After this, heartbroken and indignant, Mr. Thornton explains that he’s never loved a woman before, but now he does and will continue to do so…without her needing to fear future repetitions on his part. And he stays true to his word. Throughout much of the rest of the novel, Mr. Thornton suffers the pangs of his unreciprocated love in silent defiance. Feigning cold indifference for the rest of the world.
"His greatest comfort was in hugging his torment; and in feeling, as he had indeed said to her, that though she might despise him, condemn him, treat him with her proud sovereign indifference, he did not change one whit…He loved her, and would love her; and defy her, and this miserable bodily pain.
3) Mr. Darcy, Pride and Prejudice
Reserved and proud, Mr. Darcy makes a bad first impression on Elizabeth Bennet when she overhears him say, “She is tolerable, I suppose, but not handsome enough to tempt me” when Mr. Bingley encourages him to join in the dancing. Elizabeth perceives this comment as a “I’m too good to be in this company” mentality; whereas, in reality, Mr. Darcy, a shy man, partly wished to avoid the awkwardness of making small talk with a stranger in the midst of a reel.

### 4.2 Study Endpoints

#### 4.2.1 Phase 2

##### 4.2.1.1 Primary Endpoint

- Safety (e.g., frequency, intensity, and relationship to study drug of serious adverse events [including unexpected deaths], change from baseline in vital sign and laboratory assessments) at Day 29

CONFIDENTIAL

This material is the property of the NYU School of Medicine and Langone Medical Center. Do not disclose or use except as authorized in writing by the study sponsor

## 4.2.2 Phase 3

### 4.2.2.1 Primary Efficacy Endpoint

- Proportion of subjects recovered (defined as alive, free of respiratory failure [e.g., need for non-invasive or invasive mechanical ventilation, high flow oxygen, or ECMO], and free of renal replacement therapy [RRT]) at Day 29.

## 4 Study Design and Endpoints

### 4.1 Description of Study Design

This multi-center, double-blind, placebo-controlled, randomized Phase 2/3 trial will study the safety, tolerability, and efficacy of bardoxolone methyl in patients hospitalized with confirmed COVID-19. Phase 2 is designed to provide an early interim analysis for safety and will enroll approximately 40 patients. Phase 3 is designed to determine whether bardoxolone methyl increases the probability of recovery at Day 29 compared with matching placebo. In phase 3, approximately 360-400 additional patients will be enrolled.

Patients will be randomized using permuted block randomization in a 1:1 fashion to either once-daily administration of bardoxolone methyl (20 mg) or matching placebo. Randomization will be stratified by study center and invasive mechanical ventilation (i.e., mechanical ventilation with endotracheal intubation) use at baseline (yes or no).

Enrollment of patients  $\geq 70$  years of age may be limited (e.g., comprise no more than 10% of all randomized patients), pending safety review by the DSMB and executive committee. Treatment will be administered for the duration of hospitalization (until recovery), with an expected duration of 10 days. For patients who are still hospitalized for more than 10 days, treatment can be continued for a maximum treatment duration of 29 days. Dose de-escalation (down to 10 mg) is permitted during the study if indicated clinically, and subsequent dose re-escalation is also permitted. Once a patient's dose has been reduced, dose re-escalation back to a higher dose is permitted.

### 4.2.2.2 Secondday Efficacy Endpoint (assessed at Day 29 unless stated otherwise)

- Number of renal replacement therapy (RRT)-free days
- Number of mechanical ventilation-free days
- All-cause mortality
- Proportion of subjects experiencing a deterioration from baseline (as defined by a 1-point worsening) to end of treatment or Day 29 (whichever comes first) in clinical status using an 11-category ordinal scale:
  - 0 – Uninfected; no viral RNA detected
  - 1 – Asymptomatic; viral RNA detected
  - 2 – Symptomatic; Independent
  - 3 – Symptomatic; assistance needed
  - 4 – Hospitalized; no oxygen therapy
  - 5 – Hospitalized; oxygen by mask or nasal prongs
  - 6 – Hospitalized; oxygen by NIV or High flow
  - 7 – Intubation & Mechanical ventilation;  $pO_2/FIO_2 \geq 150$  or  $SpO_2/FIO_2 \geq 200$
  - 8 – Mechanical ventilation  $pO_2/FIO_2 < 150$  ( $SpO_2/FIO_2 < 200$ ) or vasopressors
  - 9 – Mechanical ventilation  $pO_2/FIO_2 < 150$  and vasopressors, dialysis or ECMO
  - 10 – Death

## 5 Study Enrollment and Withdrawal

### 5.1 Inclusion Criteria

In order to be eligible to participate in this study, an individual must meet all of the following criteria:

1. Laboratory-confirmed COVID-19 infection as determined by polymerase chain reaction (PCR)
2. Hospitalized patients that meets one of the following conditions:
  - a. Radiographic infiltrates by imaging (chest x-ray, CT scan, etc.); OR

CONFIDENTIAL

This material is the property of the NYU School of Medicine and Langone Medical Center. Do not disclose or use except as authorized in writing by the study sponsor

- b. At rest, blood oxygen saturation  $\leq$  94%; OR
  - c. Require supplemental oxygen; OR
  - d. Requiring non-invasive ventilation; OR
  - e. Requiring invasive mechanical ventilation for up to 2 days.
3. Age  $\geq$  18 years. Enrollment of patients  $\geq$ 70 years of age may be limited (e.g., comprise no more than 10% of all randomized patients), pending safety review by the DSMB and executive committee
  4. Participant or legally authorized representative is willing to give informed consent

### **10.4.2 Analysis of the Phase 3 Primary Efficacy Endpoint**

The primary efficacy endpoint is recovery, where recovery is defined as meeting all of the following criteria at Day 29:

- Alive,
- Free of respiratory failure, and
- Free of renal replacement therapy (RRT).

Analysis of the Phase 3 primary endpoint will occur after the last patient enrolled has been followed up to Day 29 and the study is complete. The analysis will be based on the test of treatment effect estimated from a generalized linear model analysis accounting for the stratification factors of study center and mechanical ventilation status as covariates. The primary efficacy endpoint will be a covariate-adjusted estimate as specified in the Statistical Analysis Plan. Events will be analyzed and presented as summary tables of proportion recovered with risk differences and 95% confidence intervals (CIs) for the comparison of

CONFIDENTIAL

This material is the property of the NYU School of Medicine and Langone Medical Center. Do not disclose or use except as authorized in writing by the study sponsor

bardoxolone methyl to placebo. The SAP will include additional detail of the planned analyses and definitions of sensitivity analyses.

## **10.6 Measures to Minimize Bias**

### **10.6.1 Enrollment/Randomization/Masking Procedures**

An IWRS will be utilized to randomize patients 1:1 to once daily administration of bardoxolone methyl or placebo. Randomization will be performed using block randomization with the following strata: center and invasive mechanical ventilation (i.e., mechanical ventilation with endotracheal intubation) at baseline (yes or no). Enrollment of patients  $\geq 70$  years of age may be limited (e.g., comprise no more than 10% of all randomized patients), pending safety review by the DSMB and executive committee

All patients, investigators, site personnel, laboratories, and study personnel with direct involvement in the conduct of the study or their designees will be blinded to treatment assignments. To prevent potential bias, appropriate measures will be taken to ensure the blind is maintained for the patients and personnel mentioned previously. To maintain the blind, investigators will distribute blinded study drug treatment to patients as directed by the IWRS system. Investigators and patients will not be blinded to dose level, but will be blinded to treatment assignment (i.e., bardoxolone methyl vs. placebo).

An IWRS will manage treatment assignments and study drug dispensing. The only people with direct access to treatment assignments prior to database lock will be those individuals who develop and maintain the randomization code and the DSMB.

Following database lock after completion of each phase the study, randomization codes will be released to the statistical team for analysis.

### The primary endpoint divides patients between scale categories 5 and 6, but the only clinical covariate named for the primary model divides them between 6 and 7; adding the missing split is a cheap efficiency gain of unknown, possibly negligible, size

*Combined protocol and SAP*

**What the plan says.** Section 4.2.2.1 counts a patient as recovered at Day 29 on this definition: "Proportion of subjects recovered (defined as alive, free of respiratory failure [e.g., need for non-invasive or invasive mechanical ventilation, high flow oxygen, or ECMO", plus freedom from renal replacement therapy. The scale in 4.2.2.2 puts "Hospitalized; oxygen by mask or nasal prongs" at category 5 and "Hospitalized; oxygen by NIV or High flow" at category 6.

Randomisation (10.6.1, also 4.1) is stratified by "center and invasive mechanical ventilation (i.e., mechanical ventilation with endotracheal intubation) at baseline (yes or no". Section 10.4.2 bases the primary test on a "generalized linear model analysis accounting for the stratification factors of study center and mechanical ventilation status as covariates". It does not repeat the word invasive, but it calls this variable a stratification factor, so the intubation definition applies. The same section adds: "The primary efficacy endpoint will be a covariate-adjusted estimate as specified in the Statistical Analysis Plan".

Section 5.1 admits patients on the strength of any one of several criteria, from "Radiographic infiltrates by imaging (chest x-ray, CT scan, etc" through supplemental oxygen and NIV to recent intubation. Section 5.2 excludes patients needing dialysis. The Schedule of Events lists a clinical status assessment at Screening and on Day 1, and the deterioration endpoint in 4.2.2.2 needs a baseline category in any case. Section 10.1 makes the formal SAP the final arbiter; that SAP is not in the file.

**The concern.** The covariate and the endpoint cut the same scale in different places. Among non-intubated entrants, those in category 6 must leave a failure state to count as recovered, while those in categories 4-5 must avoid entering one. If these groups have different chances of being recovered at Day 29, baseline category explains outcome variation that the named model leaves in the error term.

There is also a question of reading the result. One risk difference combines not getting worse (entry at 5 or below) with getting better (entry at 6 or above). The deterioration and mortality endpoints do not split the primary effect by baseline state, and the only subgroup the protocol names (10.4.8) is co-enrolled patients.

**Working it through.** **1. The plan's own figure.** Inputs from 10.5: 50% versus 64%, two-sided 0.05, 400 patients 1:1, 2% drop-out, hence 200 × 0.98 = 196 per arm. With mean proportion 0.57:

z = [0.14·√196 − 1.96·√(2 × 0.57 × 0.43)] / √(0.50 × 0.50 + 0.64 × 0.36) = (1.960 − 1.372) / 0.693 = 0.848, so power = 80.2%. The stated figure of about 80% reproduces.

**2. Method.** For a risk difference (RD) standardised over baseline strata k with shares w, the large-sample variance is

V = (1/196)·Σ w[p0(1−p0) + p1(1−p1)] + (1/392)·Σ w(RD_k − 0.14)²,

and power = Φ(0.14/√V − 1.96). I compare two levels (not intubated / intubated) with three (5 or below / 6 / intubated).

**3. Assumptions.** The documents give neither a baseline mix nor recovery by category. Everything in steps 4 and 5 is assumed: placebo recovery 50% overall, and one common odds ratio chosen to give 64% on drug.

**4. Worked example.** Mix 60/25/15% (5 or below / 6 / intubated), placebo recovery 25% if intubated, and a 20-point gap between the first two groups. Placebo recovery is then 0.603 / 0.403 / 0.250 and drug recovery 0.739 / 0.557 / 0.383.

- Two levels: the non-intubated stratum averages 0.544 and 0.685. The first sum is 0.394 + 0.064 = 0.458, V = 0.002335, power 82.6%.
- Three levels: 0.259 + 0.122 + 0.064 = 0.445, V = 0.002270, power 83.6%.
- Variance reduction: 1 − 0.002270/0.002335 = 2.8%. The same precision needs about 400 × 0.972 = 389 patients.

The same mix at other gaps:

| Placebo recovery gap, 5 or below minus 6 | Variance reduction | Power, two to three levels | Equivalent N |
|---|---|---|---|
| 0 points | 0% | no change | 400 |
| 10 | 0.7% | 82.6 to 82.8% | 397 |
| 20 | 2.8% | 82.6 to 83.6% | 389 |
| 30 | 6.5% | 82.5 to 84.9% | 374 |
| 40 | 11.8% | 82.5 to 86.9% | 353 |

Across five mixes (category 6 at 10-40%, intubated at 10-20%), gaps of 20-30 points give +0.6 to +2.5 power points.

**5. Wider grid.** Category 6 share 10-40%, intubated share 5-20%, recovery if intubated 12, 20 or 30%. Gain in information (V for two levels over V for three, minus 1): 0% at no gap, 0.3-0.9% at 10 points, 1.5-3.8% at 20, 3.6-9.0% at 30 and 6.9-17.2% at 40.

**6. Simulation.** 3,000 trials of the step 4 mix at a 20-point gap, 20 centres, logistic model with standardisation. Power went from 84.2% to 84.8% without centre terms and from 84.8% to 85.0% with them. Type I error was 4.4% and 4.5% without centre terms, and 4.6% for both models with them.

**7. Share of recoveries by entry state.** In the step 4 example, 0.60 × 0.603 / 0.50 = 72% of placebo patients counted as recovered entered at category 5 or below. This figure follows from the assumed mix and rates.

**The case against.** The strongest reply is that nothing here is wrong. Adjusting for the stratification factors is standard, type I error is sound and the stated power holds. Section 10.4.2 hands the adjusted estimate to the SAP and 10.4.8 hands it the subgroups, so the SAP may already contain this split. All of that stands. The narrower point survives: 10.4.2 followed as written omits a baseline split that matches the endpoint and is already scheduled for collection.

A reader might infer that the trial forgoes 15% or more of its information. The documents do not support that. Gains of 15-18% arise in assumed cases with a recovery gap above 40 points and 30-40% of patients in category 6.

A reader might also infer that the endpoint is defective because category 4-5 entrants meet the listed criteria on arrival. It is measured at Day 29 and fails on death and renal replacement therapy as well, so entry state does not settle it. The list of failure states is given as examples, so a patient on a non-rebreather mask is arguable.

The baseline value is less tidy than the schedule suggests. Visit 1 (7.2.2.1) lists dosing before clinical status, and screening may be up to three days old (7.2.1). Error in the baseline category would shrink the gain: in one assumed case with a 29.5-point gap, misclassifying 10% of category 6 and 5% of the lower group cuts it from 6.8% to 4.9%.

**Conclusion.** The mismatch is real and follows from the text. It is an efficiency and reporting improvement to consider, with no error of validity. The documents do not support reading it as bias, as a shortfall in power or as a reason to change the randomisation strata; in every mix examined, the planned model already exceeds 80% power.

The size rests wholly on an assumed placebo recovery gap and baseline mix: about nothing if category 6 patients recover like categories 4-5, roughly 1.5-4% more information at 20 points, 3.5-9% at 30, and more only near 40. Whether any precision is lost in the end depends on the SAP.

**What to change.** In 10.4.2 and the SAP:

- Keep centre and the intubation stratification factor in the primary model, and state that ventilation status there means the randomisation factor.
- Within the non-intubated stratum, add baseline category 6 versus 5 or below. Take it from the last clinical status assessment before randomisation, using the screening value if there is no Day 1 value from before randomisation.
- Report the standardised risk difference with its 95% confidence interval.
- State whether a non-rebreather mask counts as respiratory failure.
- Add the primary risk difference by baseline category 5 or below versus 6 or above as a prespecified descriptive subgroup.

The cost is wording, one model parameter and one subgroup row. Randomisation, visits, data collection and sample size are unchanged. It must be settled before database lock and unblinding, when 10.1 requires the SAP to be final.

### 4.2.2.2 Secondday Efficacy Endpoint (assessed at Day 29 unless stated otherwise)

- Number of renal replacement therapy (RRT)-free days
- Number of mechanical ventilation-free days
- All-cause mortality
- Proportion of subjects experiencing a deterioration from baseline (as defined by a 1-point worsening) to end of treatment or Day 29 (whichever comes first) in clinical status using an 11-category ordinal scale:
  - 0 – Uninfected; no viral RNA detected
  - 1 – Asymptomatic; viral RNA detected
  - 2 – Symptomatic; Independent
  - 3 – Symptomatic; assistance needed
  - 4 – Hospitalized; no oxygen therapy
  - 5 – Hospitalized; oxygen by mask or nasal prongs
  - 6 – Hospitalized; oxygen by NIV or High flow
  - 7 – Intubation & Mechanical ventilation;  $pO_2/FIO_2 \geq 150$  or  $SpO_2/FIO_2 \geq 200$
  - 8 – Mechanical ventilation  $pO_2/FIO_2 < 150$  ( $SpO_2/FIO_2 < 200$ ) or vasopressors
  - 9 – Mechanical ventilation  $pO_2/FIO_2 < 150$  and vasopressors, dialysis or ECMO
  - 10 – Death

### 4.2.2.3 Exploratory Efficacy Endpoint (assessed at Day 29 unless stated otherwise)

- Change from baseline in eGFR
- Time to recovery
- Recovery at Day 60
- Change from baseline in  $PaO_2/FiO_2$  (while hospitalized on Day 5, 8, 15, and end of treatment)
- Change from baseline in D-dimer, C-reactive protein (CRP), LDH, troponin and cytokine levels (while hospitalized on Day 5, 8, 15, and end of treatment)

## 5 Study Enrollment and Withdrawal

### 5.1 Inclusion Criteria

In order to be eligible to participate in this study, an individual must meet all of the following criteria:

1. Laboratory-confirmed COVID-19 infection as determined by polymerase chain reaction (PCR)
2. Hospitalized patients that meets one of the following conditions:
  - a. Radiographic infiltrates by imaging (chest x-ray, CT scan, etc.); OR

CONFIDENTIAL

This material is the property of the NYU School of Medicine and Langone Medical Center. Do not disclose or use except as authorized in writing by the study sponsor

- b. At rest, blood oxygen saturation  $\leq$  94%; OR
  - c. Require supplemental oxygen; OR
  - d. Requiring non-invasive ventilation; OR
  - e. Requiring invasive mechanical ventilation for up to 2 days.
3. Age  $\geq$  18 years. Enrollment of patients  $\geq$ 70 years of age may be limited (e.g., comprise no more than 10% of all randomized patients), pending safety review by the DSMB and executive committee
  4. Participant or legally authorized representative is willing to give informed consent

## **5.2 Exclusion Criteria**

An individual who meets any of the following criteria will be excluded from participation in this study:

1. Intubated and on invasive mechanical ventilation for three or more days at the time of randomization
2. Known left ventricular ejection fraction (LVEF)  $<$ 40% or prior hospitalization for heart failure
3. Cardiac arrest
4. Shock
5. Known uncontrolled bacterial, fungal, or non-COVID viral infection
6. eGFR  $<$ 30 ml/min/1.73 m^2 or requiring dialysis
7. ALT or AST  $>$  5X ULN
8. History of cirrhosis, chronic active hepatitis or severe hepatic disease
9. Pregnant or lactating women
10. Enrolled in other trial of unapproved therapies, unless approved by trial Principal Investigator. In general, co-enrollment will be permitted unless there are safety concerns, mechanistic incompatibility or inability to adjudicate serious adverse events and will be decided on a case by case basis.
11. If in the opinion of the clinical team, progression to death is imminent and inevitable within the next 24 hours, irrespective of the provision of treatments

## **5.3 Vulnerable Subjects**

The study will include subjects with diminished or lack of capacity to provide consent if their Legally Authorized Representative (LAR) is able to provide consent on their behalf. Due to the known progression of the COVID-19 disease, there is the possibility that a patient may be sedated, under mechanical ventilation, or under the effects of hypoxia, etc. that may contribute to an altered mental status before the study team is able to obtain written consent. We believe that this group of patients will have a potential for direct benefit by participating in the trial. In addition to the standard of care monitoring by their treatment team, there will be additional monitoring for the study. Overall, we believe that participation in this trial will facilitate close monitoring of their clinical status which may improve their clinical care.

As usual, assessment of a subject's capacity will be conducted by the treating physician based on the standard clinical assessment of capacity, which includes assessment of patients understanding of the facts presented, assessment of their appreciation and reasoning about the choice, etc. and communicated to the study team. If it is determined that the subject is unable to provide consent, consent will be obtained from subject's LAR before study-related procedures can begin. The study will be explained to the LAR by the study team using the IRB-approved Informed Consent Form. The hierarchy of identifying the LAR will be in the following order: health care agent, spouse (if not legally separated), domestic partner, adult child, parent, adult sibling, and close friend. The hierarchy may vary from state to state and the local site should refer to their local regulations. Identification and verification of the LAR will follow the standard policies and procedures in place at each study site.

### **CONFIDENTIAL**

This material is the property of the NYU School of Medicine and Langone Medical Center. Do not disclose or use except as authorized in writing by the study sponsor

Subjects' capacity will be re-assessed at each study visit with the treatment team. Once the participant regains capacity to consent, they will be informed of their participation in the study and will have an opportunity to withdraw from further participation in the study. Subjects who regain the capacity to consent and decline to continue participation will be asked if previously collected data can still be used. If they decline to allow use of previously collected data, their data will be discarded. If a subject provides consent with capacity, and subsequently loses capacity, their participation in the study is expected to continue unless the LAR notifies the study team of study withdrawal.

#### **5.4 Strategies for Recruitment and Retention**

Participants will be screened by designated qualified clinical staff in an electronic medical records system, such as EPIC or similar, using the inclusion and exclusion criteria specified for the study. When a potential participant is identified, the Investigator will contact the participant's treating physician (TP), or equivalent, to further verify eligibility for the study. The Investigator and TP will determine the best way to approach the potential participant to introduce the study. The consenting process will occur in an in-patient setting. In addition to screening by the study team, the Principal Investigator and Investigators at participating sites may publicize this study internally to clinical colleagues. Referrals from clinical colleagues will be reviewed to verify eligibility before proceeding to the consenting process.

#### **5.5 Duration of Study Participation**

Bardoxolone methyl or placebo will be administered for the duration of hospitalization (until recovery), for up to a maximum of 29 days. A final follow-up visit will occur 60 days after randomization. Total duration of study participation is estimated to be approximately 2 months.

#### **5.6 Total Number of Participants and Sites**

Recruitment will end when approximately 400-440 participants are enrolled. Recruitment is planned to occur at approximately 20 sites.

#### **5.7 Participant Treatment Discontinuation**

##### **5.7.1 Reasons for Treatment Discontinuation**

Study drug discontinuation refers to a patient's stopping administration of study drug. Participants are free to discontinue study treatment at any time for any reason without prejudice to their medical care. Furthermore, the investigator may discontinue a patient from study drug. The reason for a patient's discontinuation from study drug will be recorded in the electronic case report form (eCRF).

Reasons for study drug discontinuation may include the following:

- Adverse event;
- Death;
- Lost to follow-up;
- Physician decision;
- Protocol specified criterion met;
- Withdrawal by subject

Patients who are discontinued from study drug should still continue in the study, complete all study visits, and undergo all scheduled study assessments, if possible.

At first glance, Mr. Darcy scarcely allows Elizabeth to be pretty. But soon, the playfulness of her manner and the vivacity of her mind ensnare him. Before long, unbeknownst to Elizabeth, he becomes another love-struck fool. He keeps his interest in her well-regulated and unsuspected, however, because of his aloof manner. Though he stares a great deal and sometimes attends to her conversations with others, Mr. Darcy is rather slow about becoming acquainted with Elizabeth. He’s impeded too much by his natural proclivity for shyness. In other words: he doesn’t speak much.
Aside from this, another reason for Mr. Darcy’s concealed passion relates to the inferiority and impropriety of the Bennet family. Not only does Elizabeth lack fortune, but her family, namely her mother and three younger sisters, often expose themselves to censure and ridicule because of their silliness. Mrs. Bennet talks animatedly and spiritedly to everyone about Jane’s “supposed” advantageous marriage; Kitty and Lydia obsess over the officers, Lydia later eloping with Mr. Whickham; Mary’s eager to showcase her mediocre musical talents and solemn philosophical reflections; and Mr. Bennet makes quips at his wife’s expense. But alas, Mr. Darcy eventually casts all these reasons aside and asks for Elizabeth’s hand. Unable to stand the suppression any longer, he admits his love…only to have Elizabeth reject him partly because he hadn’t behaved in a “more gentlemanlike manner.”
"In vain, I have struggled. It will not do. My feelings will not be repressed. You must allow me to tell you how ardently I admire and love you."
Author’s Note: All three of them—Mr. Knightley, Mr. Thornton, Mr Darcy—withhold the feelings they harbor for the women they love and cherish…until they can no longer bear the unspoken truth. And then, what happens next? AN ERUPTION OF EMOTION! Normally at the expense of the poor, panting, love-overcome fellow…who is usually rejected. And spurned. And denied. (At least at first.) Talk about angst!